Today is not the day for satire

Until now, I have dealt with the steroid era by way of omission. Just like papers at the bottom of a “to do” pile, I have filed all the issues that revolve around baseball and the steroid years in the back of my mind. Over the weekend, as I was reading through Roger Clemens indictment, the simple court stamp, AUG 19 2010, changed everything.

The issue of steroids and everything that comes barreling along with it is no longer just fuel for discussions, it’s real life. One in which Roger Clemens will appear today before the federal government on a six-count indictment in connection with his testimony before the House Committee on Oversight and Government Reform. Some may say, this sounds ridiculously simple for what is to be an analysis on the Clemens arraignment, but it’s the simplicity that has cleared a very complicated issue for me.

You see, my childhood memories revolve around all those who played in the steroid era. I’m one of the kids who grew up watching steroid* players. In my backyard my brothers would try to pitch like Roger Clemens. We would all hope to blast a home run over the back fence of the ballpark and into the adjoining Pizza Hut lot, just like Sammy Sosa and Mark McGwire. Some of my most beloved memories are from family times together in Busch Stadium during McGwire’s record breaking* year.

Say all you want to about the things we’ve learned about not making athletes our heroes, but at the time these guys—Clemens, McGwire, Bonds, and so on—they were my heroes. Those of us who are kids of the steroid era watched baseball because we were young, loved the game and wanted to someday be like those giants. Call all our dreams, dreams of the steroid boomers, but as silly as it may sound now, so many of us made choices in life because we wanted what they had.

I don’t write about baseball because I want a whole bunch of people to link to my posts. I don’t write about baseball because I want to make a bunch of money from it (thank goodness for that). I’m passionate about baseball now, because of great memories from my past, and I hope in some small way, to keep the game alive and well for the next generation.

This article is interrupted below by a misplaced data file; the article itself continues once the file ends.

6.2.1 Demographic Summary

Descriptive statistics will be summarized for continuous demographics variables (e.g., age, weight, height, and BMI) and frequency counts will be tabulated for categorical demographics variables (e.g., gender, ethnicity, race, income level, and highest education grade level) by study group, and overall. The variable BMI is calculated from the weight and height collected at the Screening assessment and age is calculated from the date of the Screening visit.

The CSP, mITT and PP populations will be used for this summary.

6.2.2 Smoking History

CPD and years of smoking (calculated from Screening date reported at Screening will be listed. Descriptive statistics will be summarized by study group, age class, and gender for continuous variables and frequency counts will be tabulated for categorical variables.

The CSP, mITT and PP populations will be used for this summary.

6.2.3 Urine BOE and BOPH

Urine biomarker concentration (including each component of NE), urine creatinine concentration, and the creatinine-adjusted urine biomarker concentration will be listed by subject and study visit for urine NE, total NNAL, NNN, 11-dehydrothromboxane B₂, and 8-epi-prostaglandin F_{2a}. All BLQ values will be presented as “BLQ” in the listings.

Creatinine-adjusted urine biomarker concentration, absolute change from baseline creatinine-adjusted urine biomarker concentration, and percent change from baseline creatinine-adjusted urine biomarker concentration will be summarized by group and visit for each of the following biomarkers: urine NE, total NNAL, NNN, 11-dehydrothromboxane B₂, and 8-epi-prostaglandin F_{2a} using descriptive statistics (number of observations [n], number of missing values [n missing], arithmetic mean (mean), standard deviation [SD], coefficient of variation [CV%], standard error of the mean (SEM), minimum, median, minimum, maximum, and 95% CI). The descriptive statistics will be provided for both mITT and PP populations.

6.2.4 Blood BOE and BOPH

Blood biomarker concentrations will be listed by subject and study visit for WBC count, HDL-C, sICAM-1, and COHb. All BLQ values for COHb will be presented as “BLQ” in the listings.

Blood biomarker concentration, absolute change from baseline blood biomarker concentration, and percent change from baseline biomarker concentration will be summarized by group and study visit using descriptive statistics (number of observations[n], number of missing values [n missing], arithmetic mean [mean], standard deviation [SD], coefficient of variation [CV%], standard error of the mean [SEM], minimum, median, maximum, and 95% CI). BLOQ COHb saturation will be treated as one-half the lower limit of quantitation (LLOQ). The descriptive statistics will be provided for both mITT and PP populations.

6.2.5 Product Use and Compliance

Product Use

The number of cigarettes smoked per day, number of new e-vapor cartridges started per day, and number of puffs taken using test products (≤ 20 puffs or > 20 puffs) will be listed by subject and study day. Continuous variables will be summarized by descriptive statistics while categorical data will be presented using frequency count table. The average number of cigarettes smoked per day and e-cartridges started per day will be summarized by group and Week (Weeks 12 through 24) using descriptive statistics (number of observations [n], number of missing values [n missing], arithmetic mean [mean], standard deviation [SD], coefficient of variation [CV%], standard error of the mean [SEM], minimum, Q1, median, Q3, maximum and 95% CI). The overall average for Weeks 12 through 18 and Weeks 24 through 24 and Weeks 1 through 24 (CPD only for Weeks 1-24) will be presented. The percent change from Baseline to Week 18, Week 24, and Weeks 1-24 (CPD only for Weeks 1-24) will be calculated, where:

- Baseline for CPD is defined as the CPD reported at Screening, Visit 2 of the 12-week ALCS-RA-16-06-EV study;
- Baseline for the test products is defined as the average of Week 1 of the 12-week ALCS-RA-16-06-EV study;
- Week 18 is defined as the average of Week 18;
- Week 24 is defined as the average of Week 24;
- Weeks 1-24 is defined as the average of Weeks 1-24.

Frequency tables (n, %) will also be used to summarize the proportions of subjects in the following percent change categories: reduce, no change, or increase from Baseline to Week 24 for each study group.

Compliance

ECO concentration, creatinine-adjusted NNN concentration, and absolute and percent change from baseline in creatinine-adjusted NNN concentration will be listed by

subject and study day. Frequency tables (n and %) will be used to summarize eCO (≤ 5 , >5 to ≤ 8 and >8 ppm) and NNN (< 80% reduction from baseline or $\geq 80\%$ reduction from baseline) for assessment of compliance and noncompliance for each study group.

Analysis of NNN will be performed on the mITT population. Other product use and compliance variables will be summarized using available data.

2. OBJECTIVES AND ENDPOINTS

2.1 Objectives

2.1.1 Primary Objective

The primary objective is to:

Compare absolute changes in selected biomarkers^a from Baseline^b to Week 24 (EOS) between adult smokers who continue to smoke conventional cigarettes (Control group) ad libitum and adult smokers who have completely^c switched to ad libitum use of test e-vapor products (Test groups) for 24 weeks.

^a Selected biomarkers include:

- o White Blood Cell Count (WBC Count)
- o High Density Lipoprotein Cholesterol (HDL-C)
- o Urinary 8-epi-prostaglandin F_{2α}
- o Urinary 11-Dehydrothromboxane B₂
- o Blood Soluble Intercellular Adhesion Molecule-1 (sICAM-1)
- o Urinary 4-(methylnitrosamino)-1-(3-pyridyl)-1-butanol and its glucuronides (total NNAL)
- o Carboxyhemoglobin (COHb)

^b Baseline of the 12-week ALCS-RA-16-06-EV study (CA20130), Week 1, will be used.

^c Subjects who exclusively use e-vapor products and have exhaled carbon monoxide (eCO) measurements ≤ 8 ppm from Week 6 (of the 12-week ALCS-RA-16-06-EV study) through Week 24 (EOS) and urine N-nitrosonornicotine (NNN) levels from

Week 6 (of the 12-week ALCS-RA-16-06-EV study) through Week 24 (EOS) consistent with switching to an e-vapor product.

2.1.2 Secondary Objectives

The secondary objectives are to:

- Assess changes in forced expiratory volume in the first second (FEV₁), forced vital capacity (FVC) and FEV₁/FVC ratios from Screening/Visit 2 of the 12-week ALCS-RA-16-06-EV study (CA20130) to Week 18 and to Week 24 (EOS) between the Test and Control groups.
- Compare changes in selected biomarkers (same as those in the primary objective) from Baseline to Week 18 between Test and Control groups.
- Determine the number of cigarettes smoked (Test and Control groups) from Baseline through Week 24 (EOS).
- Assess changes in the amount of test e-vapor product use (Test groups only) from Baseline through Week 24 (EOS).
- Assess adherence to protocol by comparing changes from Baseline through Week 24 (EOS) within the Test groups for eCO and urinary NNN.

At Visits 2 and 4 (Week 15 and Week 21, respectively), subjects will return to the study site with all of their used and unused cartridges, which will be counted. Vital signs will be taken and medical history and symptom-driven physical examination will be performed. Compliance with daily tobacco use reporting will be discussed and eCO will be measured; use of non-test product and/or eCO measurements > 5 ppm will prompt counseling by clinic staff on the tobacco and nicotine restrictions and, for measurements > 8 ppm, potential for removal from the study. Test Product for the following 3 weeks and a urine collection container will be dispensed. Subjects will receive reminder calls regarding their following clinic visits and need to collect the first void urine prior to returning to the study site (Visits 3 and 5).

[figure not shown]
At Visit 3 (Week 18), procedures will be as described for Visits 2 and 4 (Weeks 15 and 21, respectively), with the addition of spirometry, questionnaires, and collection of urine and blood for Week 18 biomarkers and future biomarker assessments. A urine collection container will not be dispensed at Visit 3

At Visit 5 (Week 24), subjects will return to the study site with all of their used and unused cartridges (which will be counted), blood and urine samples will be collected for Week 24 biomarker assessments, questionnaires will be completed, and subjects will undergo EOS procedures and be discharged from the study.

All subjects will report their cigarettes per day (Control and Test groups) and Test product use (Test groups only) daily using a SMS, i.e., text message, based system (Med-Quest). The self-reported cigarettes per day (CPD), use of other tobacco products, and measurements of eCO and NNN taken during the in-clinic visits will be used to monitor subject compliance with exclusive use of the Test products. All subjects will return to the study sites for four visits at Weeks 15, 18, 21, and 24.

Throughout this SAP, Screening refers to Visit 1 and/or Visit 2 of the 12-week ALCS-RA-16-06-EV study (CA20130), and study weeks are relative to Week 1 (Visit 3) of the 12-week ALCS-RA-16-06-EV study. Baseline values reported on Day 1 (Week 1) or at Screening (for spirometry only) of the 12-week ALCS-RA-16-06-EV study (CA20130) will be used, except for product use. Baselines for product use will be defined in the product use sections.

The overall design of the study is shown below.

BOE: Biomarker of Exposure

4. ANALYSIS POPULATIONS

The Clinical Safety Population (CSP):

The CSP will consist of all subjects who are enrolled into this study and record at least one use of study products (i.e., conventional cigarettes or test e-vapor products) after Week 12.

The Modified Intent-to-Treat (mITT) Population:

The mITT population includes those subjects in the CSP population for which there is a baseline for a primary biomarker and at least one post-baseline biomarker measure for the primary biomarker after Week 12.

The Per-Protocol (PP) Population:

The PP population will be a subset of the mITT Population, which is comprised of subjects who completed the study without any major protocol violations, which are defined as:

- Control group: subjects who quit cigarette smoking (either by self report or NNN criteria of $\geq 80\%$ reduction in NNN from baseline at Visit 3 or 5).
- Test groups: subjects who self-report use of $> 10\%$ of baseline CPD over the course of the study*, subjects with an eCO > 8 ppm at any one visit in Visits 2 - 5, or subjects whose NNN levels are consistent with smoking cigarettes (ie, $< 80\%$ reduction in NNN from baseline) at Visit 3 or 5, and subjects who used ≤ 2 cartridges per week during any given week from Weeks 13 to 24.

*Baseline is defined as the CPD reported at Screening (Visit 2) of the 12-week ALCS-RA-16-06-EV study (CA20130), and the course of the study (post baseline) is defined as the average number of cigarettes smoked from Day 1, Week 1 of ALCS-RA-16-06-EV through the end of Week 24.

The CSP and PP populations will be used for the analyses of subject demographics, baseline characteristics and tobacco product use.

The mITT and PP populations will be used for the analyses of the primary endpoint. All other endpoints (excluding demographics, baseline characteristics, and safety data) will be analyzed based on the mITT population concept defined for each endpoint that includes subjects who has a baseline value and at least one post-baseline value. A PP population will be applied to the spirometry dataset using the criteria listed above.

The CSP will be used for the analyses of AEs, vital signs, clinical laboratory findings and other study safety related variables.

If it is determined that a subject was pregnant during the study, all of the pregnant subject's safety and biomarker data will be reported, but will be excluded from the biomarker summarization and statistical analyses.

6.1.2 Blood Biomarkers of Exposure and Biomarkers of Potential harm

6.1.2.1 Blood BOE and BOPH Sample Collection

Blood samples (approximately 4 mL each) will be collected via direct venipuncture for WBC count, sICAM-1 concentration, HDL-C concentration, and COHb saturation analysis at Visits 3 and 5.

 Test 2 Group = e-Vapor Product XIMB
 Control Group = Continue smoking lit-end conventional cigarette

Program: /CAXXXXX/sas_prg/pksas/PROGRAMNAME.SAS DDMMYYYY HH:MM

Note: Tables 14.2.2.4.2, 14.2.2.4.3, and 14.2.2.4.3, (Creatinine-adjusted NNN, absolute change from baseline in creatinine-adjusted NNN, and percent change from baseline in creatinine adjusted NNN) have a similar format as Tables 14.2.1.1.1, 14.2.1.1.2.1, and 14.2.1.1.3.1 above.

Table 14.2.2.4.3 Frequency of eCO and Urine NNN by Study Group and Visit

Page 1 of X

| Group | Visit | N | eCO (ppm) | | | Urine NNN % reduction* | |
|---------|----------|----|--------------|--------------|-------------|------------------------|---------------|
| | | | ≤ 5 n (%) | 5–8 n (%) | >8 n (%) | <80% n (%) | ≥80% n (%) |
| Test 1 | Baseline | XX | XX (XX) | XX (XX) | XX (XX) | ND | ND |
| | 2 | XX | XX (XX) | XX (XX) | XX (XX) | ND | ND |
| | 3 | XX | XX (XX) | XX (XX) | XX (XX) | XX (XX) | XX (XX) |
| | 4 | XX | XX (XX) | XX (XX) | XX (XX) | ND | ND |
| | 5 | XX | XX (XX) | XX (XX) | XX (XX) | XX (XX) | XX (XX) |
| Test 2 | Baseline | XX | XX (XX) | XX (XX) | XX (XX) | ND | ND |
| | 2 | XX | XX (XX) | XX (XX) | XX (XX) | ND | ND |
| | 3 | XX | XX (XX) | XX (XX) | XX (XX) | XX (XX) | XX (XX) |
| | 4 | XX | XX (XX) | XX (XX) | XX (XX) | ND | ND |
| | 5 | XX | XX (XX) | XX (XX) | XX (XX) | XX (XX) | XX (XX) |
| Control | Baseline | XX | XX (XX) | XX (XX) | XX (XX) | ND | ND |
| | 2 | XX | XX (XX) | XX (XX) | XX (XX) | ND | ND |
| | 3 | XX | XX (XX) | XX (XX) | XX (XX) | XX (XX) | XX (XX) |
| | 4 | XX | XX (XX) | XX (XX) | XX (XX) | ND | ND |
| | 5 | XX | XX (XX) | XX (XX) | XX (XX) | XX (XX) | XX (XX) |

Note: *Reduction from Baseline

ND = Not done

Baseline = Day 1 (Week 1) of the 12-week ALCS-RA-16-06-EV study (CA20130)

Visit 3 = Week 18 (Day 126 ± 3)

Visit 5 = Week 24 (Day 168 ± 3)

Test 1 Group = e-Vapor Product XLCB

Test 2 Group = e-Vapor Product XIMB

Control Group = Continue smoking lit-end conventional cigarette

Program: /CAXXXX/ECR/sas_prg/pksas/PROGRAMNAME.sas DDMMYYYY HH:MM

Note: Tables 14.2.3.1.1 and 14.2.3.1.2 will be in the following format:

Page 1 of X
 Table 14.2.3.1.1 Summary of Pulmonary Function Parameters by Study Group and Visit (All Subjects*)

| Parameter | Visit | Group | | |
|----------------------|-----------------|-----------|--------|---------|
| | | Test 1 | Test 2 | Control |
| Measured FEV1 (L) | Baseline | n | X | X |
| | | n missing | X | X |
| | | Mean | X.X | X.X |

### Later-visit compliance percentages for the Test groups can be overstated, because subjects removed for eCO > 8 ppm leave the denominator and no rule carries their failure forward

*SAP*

The problem for me with what’s happening in a courtroom today is that regardless of what the ruling may end up being, and in spite of the fact so many are to blame for baseball being wrong for many years, is what am I to do with those baseball memories? They have made me much of who I am today, but this baseball-loving part of myself has been made by something that’s probably not quite real, something akin to shadows on a cave wall.

My dad can say to me, to his grandkids, “Kids, to think I saw Willie Mays play. Just think, I watched Stan Musial. We waited for his every at bat to see what he would do at the plate.” What am I going to say? “Kids, just think! I saw baseball players who were on steroids when I was young.”

We might be able to put an asterisk in record books, on Hall of Fame credentials, and everything else that surrounds the steroid era, but I can’t put an asterisk next to my childhood memories about baseball.

If what I love to do (and so many talented others) is to write about baseball, and if it’s really about keeping the game alive and well, then children who are playing baseball in their backyards today, with bright hopes of a future tomorrow, need to be told the story of the steroid era…..

A story where we all wonder today,
“how could things end up this way?”